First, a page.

Amazon Web Services (AWS) is looking to help the space industry lower the cost of transmitting satellite data back and forth from ground stations with two new products announced at re:Invent in Las Vegas yesterday.
In a marked departure from previous years, the vendor herded the collected press into a room to make the announcement, which was delivered by CEO Andy Jassy. "Not what you expected", was how he concluded the first announcement of a very niche Ground Station-as-a-service solution for the satellite industry.
Jassy said this product was "something that originated out of customer input," with the likes of the European Space Agency, Jeff Bezos' own Blue Origin and the NASA Jet Propulsion Lab existing AWS customers.
"What they tell us is that it's not so simple dealing with satellites if you want to upload and download data. You need a number of antennas and ground stations across the world. Then if you uplink and downlink that data you need to write business objects and scripts and workflows to take and analyse that data and use it in applications. That also means if you want to take that data and use it, you need infrastructure to store, process and do analytics, which is all difficult and expensive."
The result is AWS Ground Station, "the world's first fully managed global ground station-as-a-service," Jassy said. He added that the vendor already has a "couple" of Ground Stations up and running for its pilot customers, with 10 more expected to be stood up for the middle of next year.
AWS Ground Station works by taking satellite data at one of these 12 ground stations and processing it in an Amazon Elastic Compute Cloud (Amazon EC2) instance and stores data in Amazon Simple Storage Service (S3), where it can be mined for insights using various AWS analytics and machine learning services.
It also offers a graphical interface for identifying antenna locations and communications windows, with the ability to schedule antenna time.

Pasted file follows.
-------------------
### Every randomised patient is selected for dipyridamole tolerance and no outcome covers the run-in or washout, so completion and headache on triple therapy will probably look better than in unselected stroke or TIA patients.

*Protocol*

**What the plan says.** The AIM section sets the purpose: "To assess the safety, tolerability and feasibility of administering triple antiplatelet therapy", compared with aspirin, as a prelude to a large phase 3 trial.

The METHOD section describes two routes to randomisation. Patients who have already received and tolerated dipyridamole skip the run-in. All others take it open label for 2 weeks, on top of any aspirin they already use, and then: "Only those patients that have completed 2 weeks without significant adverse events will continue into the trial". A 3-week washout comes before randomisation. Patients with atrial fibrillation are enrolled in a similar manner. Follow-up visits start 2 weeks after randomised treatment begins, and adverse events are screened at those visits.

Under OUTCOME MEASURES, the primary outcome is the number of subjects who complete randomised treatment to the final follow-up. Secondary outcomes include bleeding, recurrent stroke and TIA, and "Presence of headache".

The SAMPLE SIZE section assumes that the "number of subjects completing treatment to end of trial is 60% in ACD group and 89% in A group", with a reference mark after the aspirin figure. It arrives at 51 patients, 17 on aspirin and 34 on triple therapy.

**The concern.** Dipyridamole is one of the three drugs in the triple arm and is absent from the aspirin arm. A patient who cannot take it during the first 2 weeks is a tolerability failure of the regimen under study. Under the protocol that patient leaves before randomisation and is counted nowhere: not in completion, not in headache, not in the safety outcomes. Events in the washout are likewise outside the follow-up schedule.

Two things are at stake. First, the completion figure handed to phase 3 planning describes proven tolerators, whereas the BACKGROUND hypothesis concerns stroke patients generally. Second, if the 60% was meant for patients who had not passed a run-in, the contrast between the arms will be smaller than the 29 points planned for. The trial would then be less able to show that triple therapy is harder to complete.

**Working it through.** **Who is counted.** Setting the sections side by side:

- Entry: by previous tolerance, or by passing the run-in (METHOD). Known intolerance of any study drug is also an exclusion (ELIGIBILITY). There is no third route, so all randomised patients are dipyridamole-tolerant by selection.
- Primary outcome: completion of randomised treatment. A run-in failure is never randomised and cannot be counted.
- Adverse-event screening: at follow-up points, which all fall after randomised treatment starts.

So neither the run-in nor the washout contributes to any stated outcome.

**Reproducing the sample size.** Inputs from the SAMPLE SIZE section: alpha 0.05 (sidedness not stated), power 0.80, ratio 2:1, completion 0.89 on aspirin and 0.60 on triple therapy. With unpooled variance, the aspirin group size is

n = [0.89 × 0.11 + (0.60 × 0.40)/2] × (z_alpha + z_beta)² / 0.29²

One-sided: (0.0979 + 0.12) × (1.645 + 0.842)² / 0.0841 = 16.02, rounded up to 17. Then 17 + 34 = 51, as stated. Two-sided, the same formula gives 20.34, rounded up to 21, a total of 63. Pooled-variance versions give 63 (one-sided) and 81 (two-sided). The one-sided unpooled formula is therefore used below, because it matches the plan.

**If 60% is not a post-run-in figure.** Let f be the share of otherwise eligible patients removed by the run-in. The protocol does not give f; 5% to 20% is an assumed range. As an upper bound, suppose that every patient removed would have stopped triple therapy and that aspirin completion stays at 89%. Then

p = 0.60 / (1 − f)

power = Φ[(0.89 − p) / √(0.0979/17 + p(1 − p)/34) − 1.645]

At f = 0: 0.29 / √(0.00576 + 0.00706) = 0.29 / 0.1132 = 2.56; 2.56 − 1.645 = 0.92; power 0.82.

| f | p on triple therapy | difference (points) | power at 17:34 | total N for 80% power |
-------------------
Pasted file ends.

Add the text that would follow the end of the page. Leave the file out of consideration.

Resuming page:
Pricing is typically flexible, charged per-minute of downlink time, with an option to pre-pay for blocks of minutes, something AWS asserts could save customers 80 percent on their current ground station costs.
Preview partners include BlackSky, HawkEye, Open Cosmos, Lockheed Martin and Digital Globe, from which cofounder and CTO Dr Walter Scott also spoke on stage.
Scott explained that the satellite imagery specialist was already all in on AWS, and processes 80 TBs of data a day with the vendor.
"Building that global ground network requires resources, land, hardware, maintenance," he said. "AWS Ground Station allows us to expand that in an elastic fashion and lets us get into the cloud much faster."
Then when it comes to Lockheed Martin the two companies announced virtual resilient ground - or VERGE - to combat the issue of parabolic antennas and their limitation to only communicate with one satellite at a time, and only when it is directly overhead. This is particularly pertinent as executive vice president of Lockheed Martin Space, Rick Ambrose, said he expects to have 16,000 satellites in the sky over the next decade.
The solution is a set of low cost ground and network antennas capturing multiple streams of satellite data and sending it to the AWS cloud.
Ambrose says this brings down barriers to entry for new companies looking to work with satellites as the "price and opportunity cost drops," he said.
"Imagine you are a startup company or university that wants a capability, the barrier to entry used to be quite high, but this turns it upside down to use this as a service," he added, "the bottom line is a smart, capable, cyber hardened ground network."